The Navy, like the rest of the Department of Defense, can't keep its books straight, according to a Government Accountability Office report released this week.
The report is the latest in a string of studies pointing to shortcomings in the Pentagon’s accounting systems, raising new concern that the department may not be ready for an audit by the congressionally mandated date of Sept. 30, 2017 — even after 23 years of effort to bring its requirements into line with federal standards.
Currently, the Navy's Fund Balance with Treasury account — a Treasury account that contains money already appropriated to the Navy and the Marines — has more than in $22 billion in unmatched disbursements and expenditures that affect more than 10,000 lines of accounting, according to the GAO report.
The account is supposed to be reconciled with Treasury ledgers each month, much like reconciling a checkbook to ensure its overall reliability. But the Navy has been unable to do so, leaving it unsure of how much money it has available and how its funds have been spent, the report said.
Many accounting snafus surround the Navy’s handling of its treasury account, the report explained.
Officials at the Defense Finance and Accounting System in Cleveland, Ohio are responsible for reconciling the ledgers each month, but the computer system they use contains more than 650 bugs that need repair before data from the Fund can be considered reliable. Over 200 of these affect audit readiness, and 20 require immediate action.
Officials in Cleveland also cannot reconcile the activity in their own system with the activity in the Navy’s general ledger. As a potential solution, the office adopted a $29 million system four years ago that is still ineffective today and “does not yet provide the information needed to identify and resolve the underlying causes of differences between [the Defense Finance and Accounting System] and [Navy’s] general ledger system.”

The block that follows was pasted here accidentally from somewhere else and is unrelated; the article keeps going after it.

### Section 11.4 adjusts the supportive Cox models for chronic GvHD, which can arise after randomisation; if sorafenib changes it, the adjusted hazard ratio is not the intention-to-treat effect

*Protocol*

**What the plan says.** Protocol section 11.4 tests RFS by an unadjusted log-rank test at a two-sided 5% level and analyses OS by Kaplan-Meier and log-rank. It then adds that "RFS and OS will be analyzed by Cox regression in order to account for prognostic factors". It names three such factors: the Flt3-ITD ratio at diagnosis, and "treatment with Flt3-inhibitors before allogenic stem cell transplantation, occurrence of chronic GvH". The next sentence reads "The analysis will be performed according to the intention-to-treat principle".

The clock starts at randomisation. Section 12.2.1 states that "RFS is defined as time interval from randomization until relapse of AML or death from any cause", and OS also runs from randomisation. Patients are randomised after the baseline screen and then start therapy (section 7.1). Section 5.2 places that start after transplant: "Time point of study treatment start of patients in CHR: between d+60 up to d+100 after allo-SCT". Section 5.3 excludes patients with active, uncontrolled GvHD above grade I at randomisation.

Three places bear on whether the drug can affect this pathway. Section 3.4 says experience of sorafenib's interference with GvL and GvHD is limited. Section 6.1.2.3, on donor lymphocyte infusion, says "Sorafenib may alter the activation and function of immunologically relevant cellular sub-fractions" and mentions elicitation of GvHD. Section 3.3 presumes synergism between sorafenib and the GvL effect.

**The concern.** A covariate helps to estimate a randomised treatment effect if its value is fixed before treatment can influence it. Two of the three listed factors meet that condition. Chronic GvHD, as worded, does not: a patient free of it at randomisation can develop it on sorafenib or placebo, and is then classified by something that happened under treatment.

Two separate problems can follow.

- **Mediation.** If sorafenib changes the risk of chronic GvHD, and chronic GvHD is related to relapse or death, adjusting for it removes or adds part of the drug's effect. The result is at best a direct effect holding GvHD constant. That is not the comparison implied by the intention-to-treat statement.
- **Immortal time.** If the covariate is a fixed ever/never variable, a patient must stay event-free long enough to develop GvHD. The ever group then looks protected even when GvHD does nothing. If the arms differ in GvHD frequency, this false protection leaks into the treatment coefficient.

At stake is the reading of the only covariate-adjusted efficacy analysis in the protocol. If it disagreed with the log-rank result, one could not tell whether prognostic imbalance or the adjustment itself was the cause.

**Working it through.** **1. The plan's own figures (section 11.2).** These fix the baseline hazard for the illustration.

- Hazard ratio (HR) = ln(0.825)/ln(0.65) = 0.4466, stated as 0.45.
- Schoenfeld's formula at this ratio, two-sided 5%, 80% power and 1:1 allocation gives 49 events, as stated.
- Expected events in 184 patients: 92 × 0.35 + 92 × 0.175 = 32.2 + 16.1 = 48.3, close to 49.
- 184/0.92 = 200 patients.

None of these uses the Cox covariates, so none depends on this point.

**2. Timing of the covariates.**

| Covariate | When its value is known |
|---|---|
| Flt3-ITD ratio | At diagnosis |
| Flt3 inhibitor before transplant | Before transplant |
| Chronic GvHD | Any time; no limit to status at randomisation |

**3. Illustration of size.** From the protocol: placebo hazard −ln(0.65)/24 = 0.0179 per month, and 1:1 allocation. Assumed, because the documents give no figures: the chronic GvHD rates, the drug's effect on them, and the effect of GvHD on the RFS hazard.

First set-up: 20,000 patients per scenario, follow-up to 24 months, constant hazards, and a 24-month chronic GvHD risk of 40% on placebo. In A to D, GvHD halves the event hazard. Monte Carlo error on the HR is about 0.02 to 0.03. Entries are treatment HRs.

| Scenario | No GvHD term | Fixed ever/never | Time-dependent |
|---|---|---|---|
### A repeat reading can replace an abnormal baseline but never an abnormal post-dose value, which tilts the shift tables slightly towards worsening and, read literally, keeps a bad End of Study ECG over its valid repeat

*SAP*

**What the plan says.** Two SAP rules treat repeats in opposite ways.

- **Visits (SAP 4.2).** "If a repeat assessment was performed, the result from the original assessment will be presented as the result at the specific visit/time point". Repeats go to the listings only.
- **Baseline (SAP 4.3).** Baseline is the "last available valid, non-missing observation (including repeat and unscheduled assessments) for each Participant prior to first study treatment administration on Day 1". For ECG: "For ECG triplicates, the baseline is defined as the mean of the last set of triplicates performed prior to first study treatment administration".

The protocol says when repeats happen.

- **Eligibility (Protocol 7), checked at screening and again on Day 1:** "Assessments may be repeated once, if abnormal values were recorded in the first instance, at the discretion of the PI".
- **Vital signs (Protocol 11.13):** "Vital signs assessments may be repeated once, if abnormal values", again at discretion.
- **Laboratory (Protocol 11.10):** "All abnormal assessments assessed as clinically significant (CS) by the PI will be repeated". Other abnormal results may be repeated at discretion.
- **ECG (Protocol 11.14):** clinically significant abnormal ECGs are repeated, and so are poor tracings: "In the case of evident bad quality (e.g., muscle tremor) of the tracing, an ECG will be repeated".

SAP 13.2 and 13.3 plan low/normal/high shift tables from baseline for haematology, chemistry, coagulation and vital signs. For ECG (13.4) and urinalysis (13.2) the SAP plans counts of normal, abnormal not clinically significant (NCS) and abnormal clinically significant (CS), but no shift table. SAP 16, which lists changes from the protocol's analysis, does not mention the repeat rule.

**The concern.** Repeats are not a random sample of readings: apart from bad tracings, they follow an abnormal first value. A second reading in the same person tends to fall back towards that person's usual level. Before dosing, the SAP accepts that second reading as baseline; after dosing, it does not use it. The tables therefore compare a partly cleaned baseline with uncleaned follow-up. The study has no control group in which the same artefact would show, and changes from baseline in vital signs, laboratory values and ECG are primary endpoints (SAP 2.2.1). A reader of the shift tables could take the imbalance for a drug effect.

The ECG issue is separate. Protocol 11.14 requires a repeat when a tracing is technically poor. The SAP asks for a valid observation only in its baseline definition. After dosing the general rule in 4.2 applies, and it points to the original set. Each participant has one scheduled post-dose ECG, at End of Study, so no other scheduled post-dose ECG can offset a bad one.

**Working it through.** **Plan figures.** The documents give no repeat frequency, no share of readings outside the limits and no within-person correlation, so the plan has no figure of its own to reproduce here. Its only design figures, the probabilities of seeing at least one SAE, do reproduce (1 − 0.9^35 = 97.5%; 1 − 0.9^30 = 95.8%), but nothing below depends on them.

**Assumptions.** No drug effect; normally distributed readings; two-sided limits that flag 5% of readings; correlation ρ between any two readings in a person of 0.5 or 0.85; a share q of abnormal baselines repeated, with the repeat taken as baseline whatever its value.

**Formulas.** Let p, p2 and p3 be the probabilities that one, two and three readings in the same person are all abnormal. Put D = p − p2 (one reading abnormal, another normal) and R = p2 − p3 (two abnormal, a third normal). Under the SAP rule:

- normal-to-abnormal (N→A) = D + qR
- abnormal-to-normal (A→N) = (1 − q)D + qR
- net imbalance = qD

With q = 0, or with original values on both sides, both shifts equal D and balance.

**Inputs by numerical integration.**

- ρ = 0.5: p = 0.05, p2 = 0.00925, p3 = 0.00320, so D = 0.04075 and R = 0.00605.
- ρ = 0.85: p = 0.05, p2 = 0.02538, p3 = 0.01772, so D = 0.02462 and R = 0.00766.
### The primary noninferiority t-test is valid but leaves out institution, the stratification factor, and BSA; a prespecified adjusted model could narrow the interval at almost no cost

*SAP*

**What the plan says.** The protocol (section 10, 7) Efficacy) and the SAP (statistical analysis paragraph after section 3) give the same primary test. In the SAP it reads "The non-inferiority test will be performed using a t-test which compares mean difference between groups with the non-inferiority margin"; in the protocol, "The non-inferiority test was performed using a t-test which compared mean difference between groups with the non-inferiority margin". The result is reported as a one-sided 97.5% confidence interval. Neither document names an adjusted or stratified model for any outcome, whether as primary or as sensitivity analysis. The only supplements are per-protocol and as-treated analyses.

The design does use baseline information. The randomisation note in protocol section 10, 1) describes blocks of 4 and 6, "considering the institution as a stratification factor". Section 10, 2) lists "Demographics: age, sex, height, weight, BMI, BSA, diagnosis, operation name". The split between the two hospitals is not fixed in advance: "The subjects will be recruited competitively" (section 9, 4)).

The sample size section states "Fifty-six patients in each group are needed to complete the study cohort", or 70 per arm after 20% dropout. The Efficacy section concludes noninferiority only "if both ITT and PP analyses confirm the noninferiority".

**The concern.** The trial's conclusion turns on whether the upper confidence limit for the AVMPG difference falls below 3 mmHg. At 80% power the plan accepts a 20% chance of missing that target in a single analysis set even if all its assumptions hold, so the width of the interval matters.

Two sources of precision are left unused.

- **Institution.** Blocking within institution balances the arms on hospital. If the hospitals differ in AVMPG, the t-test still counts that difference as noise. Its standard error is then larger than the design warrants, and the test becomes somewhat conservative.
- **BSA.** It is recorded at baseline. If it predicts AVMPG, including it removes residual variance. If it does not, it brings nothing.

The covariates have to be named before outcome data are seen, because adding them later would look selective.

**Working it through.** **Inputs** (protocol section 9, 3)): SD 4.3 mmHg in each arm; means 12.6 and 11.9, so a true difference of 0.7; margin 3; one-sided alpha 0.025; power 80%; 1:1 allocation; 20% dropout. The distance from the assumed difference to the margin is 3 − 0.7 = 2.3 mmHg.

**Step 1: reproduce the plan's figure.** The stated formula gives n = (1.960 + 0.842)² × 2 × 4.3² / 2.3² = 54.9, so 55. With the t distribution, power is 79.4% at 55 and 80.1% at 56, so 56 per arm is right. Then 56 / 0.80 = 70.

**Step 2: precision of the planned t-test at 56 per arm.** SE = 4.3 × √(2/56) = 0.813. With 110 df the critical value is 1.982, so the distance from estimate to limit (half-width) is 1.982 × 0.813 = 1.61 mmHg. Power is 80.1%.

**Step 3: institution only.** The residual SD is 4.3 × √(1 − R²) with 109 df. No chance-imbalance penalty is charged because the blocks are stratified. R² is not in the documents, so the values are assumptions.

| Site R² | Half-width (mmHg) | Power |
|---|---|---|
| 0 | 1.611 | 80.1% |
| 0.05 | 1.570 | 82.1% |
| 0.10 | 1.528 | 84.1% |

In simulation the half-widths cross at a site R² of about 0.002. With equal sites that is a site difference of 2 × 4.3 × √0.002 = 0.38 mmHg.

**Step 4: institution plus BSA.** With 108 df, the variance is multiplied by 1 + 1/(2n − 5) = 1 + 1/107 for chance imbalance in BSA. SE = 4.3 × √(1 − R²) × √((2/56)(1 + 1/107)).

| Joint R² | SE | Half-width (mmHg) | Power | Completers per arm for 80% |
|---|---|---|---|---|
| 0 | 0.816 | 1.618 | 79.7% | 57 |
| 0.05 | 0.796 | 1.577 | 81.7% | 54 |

Despite the unreliability of the accounting system, Defense officials have not performed post-mortem data checks to ensure a reasonable degree of reliability. The report comes down hard on i those who work in the Cleveland office, saying that they lack adequate training to “maintain a level of competence that allow[s] them to accomplish their assigned duties.” The report suggested that the Navy could not blame base reallignments or closures for the current problems with inexperienced and untrained personnel. Those changes took place three to five years ago, between 2006 and 2008, the report notes.
The officials have used so-called “forced-balance entries” to reconcile discrepancies between the Navy’s books and those of the Treasury. “These types of adjustments, made without supporting documentation but to force items into balance, are commonly referred to as ‘plugs’ and can mask much larger problems in the accounting data,” the GAO said.
Pentagon policies for the Cleveland office lacked adequate detail on appropriate roles and responsibilities of key officials, the GAO said. With the exception of recently issued Marine Corps procedures, “There was no evidence that the policies and procedures being followed had been reviewed and approved by management.” the report said.
Both the Navy and Marine Corps recognize the importance of reconciling their Fund Balance with Treasury accounts, according to their comments in the report. The Marine Corps is already actively taking steps to reconcile its Fund, and the Navy is developing a plan, expected out this month, to address weaknesses in its audit readiness.
The Defense Department is the only federal agency to never receive a positive review of its accounting statements by auditors. Although Defense Secretary Leon Panetta publicly promised this fall that some of its accounts would be auditable by 2014, ahead of the 2017 deadline, his aides successfully pressured House and Senate lawmakers not to turn that promise into a legal requirement in the 2012 defense authorization bill approved last week.